Michigan War Studies Review
Reviews, surveys, original essays, and commentary in the field of military studies.
2013-038
20 May 2013
Review by William I. Hitchcock, The University of Virginia
Churchill: The Power of Words
Ed. Martin Gilbert
Boston: Da Capo, 2012. Pp. xxi, 486. ISBN 978–0–306–82155–4.
Descriptors: Volume 2013, 19th Century, 20th Century, World War I, World War II Print Version

Scholars of Winston Churchill have long had a friendly debate about whether the great statesman was a Victorian or a Modern, and there is ample evidence to fortify both sides. This delicious collection by Churchill biographer Martin Gilbert (Merton College, Oxford) of two hundred extracts from Churchill's speeches, newspaper articles, and historical and autobiographical writing offers vivid evidence that he had one foot firmly in the Victorian, imperial past; his views on Empire, for example, were more compatible with those of his father's generation than those of his contemporaries. Yet the collection also shows that Churchill's other foot rested in the modern age; on issues such as social reform or tariffs, he was progressive and ahead of his time. In many ways, this element of paradox is the man's defining quality, and the excerpts gathered here amplify it.

Consider Churchill's pendulum swings on the topic of war in modern life. As a young cavalry subaltern fighting in the (Indian) Northwest Frontier province and in the Sudan, he saw a great deal of carnage. At times, he could be naïve and foolish in his light-hearted reportage, as in this passage from The Story of the Malakand Field Force (1898): "I would that it were in my power to convey to the reader, who has not had the fortune to live with troops on service, some just appreciation of the compensations of war. The healthy, open-air life, the vivid incidents, the excitement, not only of realization, but of anticipation, the generous and cheery friendships, the chances of distinction which are open to all, invest life with keener interests, and rarer pleasures" (18). What a lark war could be!

Yet a year later, in The River War (1899), he recounted with horror and pathos what he had seen in the battle of Omdurman, when his 21st Lancers rode out against thousands of Dervishes in the Sudan. Following a battle that included British cavalry, artillery, and Maxim guns turned on the spear- and rifle-carrying Dervishes, hundreds of bodies of the enemy lay rotting in the desert sun, "swollen to almost gigantic proportions. Twice as large as living men, they appeared in every sense monstrous. The more advanced corpses hardly resembled human beings…. Frightful gashes scarred their limbs, and great black stains, once crimson, covered their garments. The sight was appalling." He wondered: "Can I ever forget?" (22–23). Two years later, covering the Boer War in South Africa for the Morning Post, he was moved to exclaim, after seeing dead and dying Boer and British soldiers, "Horrible war, amazing medley of the glorious and the squalid, the pitiful and the sublime, if modern men of light and leading saw your face closer, simple folk would see it hardly ever" (38).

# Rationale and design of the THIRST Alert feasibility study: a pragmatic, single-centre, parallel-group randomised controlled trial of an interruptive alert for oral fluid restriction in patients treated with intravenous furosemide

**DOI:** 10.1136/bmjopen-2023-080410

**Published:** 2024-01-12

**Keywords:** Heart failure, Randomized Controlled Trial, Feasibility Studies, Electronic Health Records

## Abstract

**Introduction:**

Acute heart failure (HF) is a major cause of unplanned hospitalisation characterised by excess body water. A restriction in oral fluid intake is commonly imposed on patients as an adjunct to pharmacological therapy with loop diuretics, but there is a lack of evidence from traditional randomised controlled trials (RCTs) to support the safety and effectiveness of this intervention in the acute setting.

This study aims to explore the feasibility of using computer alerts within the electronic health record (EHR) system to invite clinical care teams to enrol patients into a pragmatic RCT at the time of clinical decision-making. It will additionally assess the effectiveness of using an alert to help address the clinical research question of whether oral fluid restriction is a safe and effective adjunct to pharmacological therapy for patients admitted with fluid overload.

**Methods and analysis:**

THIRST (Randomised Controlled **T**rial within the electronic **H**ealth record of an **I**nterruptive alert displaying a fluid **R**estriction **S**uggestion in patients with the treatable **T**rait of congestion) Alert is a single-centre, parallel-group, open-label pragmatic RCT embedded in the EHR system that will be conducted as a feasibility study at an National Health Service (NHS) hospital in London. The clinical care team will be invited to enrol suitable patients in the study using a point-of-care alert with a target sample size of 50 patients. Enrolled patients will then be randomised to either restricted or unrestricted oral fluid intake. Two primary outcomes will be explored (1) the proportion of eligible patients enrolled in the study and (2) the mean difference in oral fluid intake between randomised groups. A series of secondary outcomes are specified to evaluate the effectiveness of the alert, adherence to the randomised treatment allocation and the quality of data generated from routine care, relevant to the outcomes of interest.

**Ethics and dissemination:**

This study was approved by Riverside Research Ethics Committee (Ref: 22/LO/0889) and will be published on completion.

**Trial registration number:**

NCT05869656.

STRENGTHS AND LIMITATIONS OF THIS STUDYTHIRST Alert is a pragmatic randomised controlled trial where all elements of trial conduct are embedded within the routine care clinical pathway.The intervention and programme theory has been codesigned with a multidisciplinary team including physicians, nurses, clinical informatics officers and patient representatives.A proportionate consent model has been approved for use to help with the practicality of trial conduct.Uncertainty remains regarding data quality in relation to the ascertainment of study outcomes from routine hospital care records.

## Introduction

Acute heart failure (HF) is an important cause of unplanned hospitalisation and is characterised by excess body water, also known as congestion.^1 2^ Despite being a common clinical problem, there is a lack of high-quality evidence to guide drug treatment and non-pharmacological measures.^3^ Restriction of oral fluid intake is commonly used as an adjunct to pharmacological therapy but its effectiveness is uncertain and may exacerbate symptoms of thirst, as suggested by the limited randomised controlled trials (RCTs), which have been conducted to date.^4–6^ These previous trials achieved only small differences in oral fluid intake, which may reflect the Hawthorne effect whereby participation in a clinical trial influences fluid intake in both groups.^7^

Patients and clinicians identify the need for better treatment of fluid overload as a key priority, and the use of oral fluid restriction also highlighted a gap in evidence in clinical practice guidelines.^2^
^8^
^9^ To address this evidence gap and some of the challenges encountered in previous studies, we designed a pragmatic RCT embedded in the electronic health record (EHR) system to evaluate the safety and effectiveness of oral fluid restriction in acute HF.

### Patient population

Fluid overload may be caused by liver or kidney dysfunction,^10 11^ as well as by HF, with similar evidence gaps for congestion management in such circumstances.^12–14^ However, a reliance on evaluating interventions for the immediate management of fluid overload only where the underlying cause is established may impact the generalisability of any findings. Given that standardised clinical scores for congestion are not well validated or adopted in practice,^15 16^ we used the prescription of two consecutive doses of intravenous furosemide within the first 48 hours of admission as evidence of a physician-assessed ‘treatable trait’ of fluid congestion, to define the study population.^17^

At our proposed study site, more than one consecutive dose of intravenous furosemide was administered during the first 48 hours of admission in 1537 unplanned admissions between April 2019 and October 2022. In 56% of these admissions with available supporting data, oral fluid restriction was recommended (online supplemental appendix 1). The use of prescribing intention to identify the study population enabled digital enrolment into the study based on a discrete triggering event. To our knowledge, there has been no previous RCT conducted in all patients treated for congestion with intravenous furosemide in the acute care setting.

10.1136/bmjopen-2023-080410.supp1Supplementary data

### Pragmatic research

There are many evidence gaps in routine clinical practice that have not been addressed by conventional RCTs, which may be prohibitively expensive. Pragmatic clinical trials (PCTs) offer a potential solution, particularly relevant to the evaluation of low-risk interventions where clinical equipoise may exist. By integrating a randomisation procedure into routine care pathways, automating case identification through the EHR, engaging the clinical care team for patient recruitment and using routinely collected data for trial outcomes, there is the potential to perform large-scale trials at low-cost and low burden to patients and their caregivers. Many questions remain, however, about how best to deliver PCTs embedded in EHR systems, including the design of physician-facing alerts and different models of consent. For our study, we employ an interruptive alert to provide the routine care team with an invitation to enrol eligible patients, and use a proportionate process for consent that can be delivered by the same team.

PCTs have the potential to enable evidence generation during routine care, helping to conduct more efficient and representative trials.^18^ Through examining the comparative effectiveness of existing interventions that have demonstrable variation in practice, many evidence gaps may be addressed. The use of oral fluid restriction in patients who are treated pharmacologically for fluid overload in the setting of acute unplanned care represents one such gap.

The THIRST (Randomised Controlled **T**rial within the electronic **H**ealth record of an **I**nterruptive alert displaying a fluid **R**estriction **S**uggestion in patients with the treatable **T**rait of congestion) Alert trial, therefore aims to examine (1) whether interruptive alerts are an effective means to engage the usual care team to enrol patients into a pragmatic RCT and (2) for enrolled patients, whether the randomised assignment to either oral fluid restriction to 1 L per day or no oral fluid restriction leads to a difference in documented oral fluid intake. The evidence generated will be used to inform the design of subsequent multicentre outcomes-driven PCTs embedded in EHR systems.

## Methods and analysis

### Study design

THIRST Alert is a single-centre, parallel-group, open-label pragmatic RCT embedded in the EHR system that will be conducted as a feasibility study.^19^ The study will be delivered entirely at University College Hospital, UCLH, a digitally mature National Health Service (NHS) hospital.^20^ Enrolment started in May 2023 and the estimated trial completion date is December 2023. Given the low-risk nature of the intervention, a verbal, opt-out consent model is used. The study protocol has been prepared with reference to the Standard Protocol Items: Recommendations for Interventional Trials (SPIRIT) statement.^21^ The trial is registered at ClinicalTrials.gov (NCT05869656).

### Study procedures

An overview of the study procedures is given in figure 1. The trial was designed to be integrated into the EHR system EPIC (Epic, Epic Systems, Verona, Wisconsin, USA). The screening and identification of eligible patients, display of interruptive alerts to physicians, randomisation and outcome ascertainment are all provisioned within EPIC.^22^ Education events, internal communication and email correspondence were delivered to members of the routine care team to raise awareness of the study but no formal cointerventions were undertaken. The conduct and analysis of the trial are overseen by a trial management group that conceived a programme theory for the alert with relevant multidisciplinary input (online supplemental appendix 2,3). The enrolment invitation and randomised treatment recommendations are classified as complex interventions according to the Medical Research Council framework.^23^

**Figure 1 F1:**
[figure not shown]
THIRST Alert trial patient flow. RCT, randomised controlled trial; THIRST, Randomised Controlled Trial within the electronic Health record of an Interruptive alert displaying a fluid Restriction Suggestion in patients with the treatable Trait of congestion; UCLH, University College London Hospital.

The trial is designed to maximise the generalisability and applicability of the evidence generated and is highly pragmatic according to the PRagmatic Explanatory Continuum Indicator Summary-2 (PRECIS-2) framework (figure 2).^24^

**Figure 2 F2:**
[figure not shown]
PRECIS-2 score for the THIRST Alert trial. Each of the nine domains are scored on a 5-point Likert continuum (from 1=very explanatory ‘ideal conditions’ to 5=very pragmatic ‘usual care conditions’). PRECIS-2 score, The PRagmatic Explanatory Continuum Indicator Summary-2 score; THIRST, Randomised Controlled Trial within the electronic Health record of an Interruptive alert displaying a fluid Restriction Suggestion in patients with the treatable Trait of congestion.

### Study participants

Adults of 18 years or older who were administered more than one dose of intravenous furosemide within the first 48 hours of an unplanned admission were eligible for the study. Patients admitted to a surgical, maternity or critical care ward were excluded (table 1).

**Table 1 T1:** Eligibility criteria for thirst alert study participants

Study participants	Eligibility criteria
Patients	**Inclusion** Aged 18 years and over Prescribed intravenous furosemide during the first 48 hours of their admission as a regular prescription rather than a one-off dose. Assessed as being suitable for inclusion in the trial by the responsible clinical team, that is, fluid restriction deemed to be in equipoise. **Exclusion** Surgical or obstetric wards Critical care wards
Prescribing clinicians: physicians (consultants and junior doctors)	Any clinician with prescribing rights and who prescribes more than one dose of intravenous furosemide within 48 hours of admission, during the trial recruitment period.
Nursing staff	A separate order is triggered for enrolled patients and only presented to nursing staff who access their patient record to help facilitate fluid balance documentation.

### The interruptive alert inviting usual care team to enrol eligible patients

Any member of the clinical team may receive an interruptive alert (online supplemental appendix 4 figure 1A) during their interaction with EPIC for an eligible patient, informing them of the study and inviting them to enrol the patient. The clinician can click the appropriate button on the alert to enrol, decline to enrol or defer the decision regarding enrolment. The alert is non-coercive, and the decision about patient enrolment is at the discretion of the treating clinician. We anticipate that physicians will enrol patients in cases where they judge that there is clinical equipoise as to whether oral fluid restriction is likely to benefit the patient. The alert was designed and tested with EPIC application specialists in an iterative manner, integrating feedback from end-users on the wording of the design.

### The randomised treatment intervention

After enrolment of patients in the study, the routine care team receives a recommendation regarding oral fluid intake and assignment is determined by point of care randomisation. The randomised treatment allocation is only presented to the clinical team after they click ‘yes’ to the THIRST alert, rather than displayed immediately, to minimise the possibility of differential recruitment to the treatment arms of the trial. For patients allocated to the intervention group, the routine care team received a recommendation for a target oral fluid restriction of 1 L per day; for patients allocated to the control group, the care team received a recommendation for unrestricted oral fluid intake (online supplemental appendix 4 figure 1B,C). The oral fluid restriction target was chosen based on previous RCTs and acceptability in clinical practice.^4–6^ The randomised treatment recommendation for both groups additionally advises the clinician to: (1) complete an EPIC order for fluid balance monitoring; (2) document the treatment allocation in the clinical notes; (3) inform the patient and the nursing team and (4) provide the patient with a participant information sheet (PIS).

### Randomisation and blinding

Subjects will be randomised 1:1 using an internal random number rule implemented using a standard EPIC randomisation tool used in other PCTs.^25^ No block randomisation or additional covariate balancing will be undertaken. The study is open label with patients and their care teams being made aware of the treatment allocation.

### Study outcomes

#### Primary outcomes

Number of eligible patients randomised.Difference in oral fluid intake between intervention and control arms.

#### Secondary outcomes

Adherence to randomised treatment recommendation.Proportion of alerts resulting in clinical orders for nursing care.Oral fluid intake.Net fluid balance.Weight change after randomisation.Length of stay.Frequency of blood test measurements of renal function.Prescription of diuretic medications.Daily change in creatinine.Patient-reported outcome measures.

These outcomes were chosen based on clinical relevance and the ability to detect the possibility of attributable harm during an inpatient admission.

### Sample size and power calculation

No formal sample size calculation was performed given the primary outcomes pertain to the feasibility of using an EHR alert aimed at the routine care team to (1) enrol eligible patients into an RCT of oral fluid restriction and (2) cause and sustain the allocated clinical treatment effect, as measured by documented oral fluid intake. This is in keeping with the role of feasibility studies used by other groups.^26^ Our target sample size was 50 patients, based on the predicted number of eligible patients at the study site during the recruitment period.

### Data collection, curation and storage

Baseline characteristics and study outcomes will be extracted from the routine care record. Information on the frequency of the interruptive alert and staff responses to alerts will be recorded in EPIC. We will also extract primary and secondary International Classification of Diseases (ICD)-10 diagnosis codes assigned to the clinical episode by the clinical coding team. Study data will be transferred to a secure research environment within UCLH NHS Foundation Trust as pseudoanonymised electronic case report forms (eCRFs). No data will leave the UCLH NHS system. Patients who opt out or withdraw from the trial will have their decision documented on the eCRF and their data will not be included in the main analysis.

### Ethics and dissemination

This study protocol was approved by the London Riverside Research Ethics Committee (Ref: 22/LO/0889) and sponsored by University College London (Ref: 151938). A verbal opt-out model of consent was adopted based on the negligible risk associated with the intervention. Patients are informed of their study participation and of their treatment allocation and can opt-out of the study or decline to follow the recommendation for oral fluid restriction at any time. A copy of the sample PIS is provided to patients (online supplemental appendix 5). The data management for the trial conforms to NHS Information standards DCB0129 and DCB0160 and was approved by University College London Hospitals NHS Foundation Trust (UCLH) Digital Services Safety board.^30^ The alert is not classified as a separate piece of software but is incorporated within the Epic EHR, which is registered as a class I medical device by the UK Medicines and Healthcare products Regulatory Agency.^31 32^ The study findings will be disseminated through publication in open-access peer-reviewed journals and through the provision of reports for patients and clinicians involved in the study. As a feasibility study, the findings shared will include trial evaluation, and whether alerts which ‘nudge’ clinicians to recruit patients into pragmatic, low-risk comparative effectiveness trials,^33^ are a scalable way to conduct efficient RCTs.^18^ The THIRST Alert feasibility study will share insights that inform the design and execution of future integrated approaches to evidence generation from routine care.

Churchill never outgrew his ambivalence about war: he could wax romantic about it, yet knew too well its terrible cost. He reflected in 1915 with profound feeling upon the death of the young, doomed poet Rupert Brooke, who was "all that one would wish England's noblest sons to be in days when no sacrifice but the most precious is acceptable, and the most precious is that which is most freely proffered" (102). (Did he know that Brooke died not in glory in Flanders Fields but from an infected mosquito bite on a transport ship in the Aegean?) But after the war, in The World Crisis, 1915 (1923), he wrote of the folly of "straightforward frontal attacks by valiant flesh and blood against wire and machine guns … calling out the men of forty, of fifty, and even of fifty-five, and the youths of eighteen, sending the wounded soldiers back three or four times over into the shambles—such were now the sole manifestations of the military art" (117–18).

Yet, as we know, experience of war hardly turned Churchill into a pacifist: the allied bombing of Germany in the Second World War incinerated half a million civilians, and although Churchill regretted it, he never for one moment considered imposing limits on the use of airpower. On the day of the German invasion of the Soviet Union, he stated his policy: "We shall bomb Germany by day as well as by night in ever-increasing measure, casting upon them month by month a heavier discharge of bombs, and making the German people taste and gulp each month a sharper dose of the miseries they have showered upon mankind" (286).

One of the pleasures of this collection is the space given over to Churchill's long career before he became prime minister in 1940. Here one finds more evidence of his surprisingly modern views. As a very junior parliamentarian, he joined forces with the Chancellor of the Exchequer David Lloyd George and championed the cause of social reform, old age pensions, and unemployment insurance. In a 1908 speech, he noted that "the social machinery at the basis of our industrial life is deficient, ill-organized and incomplete." There were many countrymen "whose condition is a disgrace to a scientific and professedly Christian civilization, and constitutes a grave and increasing peril to the State" (62). On behalf of unemployment insurance, he argued that "it is a duty to use the strength and the resources of the State to arrest the ghastly waste not merely of human happiness but of national health and strength which follows" the loss of a job. When "the frail boat in which the fortunes of the family are embarked founders" (64), the State must step in and provide help. Not only did Churchill campaign for welfare benefits, he chided the House of Lords for opposing such reforms, and mocked the Lords as "a minute minority of titled persons who represent nobody, who are answerable to nobody, and who only scurry up to London to vote in their party interests, in their class interests, and in their own interests" (67). This from a man born in Blenheim Palace.